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SCOTLAND



The Scottish kingdom was formed by the joining of several major lowland clans in the 9th and 10th centuries and the gradual absorption of the more independent- spirited Highland clans in the following centuries.
Anglo-Norman influences from the south influenced the government, language, and culture of the Lowlands from the 12th century, leading to centuries of warfare over borders and Scottish independence.
The Highland clans were not entirely subdued by the English (and indeed by the other Scots) until the middle of the 18th century, but the following century saw the rise of Scottish culture as one of the major fads in Victorian Britain.
Kilts and bagpipes and summer homes in the Highlands were seen as very fashionable in London society, aiding the Scots in their integration into the union as a whole-by the end of the 19th century a significant percentage of Britain's colonial administrators and military commanders came from Scotland.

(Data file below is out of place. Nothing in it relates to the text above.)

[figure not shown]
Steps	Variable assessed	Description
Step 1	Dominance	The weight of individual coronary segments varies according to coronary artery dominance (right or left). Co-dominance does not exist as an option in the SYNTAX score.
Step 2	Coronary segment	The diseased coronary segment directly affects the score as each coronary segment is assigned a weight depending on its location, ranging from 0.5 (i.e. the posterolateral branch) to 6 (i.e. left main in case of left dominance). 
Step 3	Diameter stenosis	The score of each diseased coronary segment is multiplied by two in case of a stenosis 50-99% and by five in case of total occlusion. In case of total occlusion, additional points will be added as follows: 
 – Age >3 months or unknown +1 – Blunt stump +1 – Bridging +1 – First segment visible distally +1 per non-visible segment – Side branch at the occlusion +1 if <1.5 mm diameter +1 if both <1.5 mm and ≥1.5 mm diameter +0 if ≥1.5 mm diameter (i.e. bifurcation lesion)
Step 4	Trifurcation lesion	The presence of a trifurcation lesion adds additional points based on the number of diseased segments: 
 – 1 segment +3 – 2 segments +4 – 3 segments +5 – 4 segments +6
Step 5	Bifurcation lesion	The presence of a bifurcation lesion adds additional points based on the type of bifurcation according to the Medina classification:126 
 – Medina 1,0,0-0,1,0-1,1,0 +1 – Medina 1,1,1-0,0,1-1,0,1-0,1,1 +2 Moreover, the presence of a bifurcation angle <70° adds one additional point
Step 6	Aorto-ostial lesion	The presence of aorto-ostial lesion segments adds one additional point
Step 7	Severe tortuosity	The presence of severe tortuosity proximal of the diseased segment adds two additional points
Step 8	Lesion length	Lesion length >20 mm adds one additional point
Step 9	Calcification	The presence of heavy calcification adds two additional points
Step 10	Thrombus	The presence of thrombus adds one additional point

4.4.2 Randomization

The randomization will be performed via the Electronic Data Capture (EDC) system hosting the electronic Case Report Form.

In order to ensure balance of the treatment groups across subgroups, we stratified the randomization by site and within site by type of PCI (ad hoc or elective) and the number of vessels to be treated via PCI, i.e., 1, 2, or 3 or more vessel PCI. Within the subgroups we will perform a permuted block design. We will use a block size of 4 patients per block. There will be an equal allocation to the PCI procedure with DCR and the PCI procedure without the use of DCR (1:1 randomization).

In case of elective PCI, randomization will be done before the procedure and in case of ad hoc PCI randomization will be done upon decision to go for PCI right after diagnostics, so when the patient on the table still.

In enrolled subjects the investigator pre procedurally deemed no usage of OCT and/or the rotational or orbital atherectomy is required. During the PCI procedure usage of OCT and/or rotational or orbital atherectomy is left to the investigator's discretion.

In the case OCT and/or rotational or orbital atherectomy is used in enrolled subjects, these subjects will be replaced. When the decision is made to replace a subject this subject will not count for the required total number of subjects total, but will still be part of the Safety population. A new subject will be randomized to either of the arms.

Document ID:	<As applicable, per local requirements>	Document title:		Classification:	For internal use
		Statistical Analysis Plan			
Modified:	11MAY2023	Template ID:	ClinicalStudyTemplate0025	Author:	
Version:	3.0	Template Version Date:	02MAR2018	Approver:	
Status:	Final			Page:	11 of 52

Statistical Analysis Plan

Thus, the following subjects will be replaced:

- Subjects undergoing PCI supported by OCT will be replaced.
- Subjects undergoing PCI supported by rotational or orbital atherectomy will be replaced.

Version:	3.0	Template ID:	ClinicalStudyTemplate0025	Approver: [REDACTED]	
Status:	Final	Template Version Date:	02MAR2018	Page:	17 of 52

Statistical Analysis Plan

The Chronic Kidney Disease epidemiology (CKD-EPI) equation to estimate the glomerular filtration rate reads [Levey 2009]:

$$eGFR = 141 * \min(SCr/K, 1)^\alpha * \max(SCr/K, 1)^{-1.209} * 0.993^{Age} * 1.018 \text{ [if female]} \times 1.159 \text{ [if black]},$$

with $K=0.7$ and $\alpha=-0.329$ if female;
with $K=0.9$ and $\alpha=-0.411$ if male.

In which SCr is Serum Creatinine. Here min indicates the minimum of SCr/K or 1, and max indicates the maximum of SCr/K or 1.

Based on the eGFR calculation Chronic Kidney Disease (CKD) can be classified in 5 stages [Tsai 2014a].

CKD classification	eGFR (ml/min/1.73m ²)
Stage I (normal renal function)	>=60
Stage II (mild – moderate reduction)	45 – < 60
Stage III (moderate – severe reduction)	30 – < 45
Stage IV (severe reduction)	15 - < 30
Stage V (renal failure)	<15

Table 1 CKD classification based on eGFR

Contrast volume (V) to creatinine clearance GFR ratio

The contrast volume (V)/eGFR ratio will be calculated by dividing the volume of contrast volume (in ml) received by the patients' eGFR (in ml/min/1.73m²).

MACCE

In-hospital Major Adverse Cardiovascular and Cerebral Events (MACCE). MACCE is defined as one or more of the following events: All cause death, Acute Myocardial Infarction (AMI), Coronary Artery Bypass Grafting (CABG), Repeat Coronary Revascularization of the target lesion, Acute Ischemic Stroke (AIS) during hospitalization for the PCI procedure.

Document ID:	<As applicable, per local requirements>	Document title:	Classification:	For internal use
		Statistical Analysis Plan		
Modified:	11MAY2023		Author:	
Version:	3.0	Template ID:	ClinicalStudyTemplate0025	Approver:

Today, Scotland retains its own sense of heritage-Scottish legal and educational systems differ significantly from the rest of Britain-and despite the devolution of a high degree of local autonomy with the restoration of the Scottish Parliament in 1999, calls for outright independence from the UK within the EU are louder here than anywhere else.
The 5 million people who live in Scotland comprise only 8.5 percent of the total UK population.
Its land area of 30,725 square mi (78,782 square km) gives Scotland the lowest population density in the UK and one of the lowest in Europe.
Three-quarters of the population live in the central Lowlands, where Scotland's two largest cities are located: Glasgow (577,000) and Edinburgh, the capital (448,000).
Stirling is also a major city in the central Lowlands.
Scotland's three other large cities are located in the Lowland areas along the eastern coast of Scotland: Aberdeen, Inverness, and Dundee.